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I'm not sure how to word this... I'm working with a HMAC (I think of it being a "salted hash"). I know the entire string being hashed, I do NOT know the salt. I also know the first 8 characters of the resulting hash. I can also, repeatedly, generate new hashes by changing the input string, and retrieve new first-8 characters.

Does that in any way make it even remotely possible to find the salt? Even via brute forcing, would that decrease the entropy at all, if I were able to modify the hashing algo (much like how bitcoin is mined by pre-computing most of the hash and only updating the nonce at the end, removing many many steps from the hashing itself)?

From all I've learned, I'm leaning towards a "no", that its no help whatsoever. That being said, I've never worked with a HMAC/salted hash before, so I'm not sure if that works any differently. Is finding the salt any easier because of how a HMAC is computed?

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    $\begingroup$ The question is not well defined. What exactly do you mean by salted HMAC? Do you mean HMAC with a random key that is not known? If so, you have no chance of finding it given the data (assuming a key of reasonable length). $\endgroup$ – Yehuda Lindell Jul 21 '15 at 18:22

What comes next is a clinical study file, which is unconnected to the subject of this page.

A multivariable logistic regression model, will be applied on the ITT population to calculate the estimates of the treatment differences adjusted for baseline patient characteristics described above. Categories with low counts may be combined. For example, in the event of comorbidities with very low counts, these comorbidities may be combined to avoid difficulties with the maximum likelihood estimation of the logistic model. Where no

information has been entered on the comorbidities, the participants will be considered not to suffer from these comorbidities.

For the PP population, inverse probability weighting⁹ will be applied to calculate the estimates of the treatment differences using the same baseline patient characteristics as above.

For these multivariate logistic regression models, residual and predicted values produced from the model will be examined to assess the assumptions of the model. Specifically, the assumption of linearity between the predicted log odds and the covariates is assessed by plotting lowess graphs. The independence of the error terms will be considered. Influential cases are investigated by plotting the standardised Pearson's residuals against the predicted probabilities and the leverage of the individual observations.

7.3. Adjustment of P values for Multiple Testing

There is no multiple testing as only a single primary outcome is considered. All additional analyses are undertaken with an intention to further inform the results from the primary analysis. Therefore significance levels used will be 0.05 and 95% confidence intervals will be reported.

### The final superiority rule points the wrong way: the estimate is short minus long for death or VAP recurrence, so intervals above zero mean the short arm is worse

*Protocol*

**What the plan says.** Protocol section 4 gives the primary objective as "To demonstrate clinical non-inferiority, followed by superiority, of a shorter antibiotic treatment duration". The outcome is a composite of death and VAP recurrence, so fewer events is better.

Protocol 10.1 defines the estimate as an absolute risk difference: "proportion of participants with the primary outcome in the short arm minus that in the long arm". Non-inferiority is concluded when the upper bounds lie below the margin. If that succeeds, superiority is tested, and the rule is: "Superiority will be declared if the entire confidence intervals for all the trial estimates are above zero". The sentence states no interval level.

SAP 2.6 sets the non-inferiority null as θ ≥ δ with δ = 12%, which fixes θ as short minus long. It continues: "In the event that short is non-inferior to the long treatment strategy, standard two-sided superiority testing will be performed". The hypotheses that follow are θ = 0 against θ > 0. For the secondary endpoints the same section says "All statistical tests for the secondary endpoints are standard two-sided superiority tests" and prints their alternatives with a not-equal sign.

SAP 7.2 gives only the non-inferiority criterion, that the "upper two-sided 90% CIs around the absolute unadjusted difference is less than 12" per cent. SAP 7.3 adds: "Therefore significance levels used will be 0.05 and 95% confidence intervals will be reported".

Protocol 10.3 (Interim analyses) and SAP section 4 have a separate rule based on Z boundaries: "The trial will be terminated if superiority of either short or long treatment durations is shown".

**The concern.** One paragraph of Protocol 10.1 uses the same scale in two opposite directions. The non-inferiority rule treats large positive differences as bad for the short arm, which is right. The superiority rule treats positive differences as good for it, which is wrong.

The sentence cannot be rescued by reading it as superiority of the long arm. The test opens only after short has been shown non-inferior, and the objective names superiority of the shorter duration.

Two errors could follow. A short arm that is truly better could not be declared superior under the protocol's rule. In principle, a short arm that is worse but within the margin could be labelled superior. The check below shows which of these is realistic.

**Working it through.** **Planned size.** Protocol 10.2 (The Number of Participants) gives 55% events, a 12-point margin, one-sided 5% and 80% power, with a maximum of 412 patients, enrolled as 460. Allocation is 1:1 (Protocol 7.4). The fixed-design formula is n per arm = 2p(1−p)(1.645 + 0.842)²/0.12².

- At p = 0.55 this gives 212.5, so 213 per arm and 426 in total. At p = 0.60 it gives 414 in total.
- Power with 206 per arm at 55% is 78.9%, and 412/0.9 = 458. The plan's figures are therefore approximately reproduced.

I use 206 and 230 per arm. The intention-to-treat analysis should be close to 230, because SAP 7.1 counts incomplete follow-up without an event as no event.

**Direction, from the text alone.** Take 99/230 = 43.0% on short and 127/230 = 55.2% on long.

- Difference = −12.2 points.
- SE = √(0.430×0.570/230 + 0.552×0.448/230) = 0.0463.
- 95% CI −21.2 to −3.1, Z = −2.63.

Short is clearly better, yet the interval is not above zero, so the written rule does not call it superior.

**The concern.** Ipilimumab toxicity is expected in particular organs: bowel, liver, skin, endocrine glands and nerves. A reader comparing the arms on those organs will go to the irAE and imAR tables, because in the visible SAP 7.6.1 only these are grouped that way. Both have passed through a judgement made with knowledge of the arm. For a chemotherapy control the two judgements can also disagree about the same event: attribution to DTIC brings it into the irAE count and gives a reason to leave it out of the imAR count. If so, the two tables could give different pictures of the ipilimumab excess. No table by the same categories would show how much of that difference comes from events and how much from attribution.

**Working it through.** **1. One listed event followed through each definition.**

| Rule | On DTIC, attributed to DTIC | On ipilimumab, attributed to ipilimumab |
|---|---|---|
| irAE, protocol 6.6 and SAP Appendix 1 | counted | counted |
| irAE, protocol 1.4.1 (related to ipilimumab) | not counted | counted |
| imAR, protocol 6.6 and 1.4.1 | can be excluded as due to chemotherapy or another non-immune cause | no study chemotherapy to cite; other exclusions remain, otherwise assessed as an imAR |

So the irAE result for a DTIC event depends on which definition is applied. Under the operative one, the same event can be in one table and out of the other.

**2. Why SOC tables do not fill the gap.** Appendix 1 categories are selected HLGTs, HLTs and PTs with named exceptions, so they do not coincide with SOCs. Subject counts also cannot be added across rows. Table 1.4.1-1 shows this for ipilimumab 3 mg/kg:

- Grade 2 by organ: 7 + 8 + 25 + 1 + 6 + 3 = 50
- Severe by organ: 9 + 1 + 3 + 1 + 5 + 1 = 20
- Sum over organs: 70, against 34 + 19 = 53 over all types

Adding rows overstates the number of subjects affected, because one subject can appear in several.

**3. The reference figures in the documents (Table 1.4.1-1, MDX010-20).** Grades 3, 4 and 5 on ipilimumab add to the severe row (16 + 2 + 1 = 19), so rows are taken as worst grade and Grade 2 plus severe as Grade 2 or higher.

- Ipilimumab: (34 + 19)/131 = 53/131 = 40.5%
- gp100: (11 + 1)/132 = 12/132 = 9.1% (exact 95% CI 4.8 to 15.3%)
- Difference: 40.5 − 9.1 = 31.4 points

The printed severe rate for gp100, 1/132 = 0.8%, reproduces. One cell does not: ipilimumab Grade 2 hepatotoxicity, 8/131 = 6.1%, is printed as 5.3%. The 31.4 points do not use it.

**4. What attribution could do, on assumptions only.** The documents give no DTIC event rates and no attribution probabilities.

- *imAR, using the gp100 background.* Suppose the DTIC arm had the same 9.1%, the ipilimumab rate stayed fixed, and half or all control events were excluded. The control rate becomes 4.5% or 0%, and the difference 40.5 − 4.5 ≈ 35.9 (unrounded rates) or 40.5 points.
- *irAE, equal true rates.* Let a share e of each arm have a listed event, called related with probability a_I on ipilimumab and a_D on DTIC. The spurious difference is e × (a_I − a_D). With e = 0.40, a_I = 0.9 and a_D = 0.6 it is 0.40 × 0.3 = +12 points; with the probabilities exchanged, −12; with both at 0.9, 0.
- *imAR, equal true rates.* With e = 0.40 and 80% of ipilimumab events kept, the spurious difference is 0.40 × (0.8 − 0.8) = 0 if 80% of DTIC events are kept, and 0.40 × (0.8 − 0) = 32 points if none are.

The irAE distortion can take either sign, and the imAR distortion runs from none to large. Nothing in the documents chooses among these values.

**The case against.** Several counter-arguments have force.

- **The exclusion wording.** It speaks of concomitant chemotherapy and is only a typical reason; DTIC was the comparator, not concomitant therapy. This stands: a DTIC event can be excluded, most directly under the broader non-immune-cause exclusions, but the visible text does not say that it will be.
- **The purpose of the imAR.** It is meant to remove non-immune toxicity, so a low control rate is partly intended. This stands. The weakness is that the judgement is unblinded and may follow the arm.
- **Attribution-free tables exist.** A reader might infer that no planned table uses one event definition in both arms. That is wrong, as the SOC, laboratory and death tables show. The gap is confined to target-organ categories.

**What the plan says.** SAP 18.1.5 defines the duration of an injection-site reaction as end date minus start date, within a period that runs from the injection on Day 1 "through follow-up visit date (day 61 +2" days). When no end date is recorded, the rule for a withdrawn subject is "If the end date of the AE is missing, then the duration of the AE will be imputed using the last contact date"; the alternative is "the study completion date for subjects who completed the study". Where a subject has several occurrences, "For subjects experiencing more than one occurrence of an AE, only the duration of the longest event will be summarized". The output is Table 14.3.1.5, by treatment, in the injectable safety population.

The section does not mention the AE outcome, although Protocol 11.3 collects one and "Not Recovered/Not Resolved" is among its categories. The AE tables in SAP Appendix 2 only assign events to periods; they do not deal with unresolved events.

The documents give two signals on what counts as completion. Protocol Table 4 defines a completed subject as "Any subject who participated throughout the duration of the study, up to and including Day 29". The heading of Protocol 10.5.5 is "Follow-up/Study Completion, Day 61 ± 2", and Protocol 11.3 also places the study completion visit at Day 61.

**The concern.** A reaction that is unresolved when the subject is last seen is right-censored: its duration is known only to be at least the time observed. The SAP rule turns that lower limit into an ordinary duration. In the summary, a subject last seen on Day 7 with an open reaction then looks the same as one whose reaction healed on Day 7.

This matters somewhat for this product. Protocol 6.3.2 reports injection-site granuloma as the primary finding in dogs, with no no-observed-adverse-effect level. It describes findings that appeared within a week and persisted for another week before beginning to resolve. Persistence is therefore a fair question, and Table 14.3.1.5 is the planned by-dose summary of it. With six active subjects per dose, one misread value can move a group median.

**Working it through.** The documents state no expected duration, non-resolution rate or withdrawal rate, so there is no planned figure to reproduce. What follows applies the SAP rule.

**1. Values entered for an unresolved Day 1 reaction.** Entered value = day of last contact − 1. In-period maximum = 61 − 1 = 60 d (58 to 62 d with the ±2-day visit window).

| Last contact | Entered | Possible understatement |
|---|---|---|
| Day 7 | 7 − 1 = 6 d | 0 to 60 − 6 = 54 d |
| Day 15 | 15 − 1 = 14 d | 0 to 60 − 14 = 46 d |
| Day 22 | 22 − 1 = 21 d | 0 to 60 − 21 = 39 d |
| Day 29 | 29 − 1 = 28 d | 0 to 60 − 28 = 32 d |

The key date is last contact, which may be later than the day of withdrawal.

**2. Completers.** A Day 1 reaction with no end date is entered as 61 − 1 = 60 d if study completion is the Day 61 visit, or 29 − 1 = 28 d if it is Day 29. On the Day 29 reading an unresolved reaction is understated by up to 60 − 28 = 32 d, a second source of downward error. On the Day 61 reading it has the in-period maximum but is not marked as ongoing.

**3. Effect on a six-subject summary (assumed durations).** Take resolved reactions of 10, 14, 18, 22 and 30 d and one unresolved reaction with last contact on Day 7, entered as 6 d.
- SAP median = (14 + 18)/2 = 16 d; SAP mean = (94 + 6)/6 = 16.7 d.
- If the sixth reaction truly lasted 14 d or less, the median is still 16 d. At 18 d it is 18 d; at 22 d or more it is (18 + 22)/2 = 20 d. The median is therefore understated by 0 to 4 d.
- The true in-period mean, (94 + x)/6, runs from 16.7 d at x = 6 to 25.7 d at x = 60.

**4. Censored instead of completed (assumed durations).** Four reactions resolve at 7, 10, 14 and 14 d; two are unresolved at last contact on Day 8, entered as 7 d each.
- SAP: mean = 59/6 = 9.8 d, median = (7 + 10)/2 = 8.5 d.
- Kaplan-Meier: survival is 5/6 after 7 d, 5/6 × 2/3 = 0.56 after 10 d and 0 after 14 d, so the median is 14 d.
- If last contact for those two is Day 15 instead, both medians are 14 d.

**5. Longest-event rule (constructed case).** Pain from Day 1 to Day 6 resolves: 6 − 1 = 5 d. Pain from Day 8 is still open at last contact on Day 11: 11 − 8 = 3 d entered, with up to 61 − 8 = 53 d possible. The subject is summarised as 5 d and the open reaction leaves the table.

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Assuming you mean a normal HMAC with a strong unknown key, no amount of MAC values for known, or even chosen messages would help you find the key. That would mean a failure of HMAC's forgery resistance, which is expected of MAC algorithms.

(It would be a very bad case of forgery attack, since it would allow forging MACs for any messages. Even much lesser attacks, like being able to forge a single valid MAC for another message, would be considered significant breaks.)

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